LT: Some of everything. Fiction—particularly dark fiction—will always be my favorite, but I am also reading memoirs, romance, fantasy, and science fiction.

RL: Can you give me two or three titles that particularly stand out recently?

LT:  I’m enjoying The Void Between Emotions, a collection of short stories by Sumiko Saulson. Quanie Miller’s The New Mrs. Collins is great. Eden Royce has a novella called Containment that I love.

RL: How do you share your love of books with others?

LT: Usually by posting a review on Amazon and quotes from books on Facebook. I recommend books to people, and a lot of my friends are readers so they will try them out. I’m not a book club person though; I know I would stray from the recommended reading.

RL: I’m one of those people who reads several books at a time. I’ve been called a “reading polygamist.” Are you? Or are you pretty monogamous when it comes to reading?

LT: If they are very different genres, I don’t mind reading more than one at a time. I’m currently reading a book of weird short stories, and a non-fiction account of climbing K2.

RL: Now, I’m not a big fan of the term “guilty pleasure.” However, for want of a better term, what are your literary guilty pleasures?

LT: Guilty pleasure? Hmmm. Why be guilty about anything fun? I don’t think I have one.

RL: What are your thoughts on “genre?”

LT: I do think labels help when it comes to marketing. People like to know exactly what they’re getting. If you want to read an urban paranormal zombie love story, it helps to find that book that checks all the right boxes!

I think the only downside is when publishers get carried away with pumping out a million books of one genre.

RL: Are you a physical copy person, or do you prefer other ways of “reading” books, such as e-books or audio? Does the “delivery system,” as King calls it, matter to you?

LT: These days it’s mostly an e-reader for me, and sometimes I like to listen to books on audio. But I still keep my physical books too. I like being able to use different formats at different times. One thing about a regular book is that you don’t have to worry about charging it! But I love e-books.

RL: Do you take a book with you wherever you go?

LT: I don’t take one with me everyplace I go—but if I am headed out to somewhere I am going to be waiting for a while I definitely will.

RL: Do you collect books?

LT: I do have a bookcase full and boxes packed with more books. I find having my favorites around are convenient. I like to pick them up and read a few passages from time to time.  

RL: What booksand they don’t have to necessarily have to be all-time favoritesdo you feel have influenced you and shaped you the most: as a human being, as an artist, etc.?

LT: There are definitely a few that shaped my own style. Tananarive Due’s My Soul to Keep was such a deep, sweeping epic with magic, immortals and prophecies, all tied to legend and bits of African history. Laini Taylor’s Daughter of Smoke and Bone is one of my favorites for its blend of action, fantasy, and romance. Anne Rice’s Queen of the Damned. I love writers who have a lyrical rhythm to their writing; and I love all the complications that come to play in romantic relationships.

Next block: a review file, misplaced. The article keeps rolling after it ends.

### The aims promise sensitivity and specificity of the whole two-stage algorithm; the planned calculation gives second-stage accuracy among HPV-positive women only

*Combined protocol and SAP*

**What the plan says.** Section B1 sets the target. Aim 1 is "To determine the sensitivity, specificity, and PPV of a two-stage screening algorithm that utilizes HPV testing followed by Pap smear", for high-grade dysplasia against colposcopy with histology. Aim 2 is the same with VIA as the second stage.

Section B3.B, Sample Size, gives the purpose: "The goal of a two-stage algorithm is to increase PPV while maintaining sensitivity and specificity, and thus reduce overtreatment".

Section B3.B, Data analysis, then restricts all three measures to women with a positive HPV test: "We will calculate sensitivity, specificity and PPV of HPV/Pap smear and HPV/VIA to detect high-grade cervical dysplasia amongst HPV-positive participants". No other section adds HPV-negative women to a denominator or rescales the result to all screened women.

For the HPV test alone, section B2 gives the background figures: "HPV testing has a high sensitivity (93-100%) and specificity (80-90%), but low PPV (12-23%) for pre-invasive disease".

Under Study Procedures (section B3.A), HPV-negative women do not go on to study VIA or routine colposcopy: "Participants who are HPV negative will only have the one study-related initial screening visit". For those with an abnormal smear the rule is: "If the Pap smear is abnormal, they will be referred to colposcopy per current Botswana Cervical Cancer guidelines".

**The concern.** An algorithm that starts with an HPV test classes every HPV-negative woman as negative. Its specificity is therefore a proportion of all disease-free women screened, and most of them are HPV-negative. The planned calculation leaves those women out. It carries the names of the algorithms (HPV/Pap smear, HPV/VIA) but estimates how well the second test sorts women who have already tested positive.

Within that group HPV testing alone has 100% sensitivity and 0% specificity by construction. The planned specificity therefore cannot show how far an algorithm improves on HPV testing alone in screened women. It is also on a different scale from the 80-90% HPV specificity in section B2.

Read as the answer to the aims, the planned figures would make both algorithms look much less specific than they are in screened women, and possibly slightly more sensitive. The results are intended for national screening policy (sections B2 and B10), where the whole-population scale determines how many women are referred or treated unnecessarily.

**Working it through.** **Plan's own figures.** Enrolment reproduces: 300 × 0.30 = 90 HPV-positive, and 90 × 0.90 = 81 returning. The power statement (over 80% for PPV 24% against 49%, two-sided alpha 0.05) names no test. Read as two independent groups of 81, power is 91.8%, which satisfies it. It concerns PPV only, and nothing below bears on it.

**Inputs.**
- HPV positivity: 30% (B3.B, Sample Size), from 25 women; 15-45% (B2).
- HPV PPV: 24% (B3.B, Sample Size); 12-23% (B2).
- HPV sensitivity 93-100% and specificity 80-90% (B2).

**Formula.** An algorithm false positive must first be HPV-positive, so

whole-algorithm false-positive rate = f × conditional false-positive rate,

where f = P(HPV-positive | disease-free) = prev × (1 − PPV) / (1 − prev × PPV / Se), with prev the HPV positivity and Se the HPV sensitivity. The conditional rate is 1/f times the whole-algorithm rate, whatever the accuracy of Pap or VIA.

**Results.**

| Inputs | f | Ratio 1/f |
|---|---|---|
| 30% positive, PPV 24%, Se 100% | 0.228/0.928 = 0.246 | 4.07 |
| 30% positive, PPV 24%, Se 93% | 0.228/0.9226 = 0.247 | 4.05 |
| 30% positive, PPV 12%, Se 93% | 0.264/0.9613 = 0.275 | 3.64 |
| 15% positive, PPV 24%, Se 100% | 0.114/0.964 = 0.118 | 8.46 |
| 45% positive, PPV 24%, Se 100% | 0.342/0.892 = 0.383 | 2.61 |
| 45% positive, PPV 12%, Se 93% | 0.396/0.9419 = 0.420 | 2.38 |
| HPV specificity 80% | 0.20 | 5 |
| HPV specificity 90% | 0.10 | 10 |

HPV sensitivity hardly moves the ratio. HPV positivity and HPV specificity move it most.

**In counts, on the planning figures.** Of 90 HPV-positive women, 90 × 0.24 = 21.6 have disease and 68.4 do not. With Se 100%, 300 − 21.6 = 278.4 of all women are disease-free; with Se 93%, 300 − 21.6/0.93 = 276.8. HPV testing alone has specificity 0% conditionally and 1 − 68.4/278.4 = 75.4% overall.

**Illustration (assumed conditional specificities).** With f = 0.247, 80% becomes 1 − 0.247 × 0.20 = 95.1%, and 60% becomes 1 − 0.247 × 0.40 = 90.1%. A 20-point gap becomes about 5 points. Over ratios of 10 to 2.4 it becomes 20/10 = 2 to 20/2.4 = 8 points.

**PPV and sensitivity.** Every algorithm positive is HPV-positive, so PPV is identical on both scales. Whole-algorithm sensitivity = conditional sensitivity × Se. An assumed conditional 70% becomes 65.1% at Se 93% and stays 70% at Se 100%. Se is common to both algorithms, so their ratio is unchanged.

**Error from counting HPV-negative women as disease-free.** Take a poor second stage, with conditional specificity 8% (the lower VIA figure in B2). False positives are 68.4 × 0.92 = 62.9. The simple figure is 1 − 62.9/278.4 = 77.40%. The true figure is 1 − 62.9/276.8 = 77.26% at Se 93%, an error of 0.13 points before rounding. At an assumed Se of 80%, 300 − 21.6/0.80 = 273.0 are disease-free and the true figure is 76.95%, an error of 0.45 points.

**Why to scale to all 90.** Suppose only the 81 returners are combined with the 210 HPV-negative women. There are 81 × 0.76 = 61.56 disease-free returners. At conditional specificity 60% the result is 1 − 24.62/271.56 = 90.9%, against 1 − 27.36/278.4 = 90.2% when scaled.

RL: Have you ever read a book that made you cry?

LT: Ooooh. I don’t know if I actually cried but I got really close. I have had a couple of books that I just couldn’t finish. Stories about slavery or the Holocaust really upset me. I won’t name them, but there are a couple of really famous ones in that vein which I will never complete

RL: Lastly, just for fun, what is the one bookbe it a widely lauded classic, or bestselling popular phenomdo you find absolutely unreadable?

LT: Oh goodness. There was a vampire book someone once sent me for review that was just awful. It was poorly written, excessively bloody, and just downright disgusting. I don’t mind blood or gore. But if it’s just one violent scene after another without a plot, I have to pass. I refused to review it, because if I had it would have been the first one star I gave anyone, ever.

As for well lauded, world renowned books that I just hated? The Grapes of Wrath wins the prize. Beautifully phrased, but still the most depressing, unrelentingly boring, painful book. I remember quietly hating my middle school English teacher for making us read it. I can’t be the only person who feels that way. 


RL: Thank you for discussing your reading life with me. Hope you enjoyed it as much as I did!


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Bennett Witch Chronicles - Chrysalis Lights by Lori Titus
Available 10/31/2017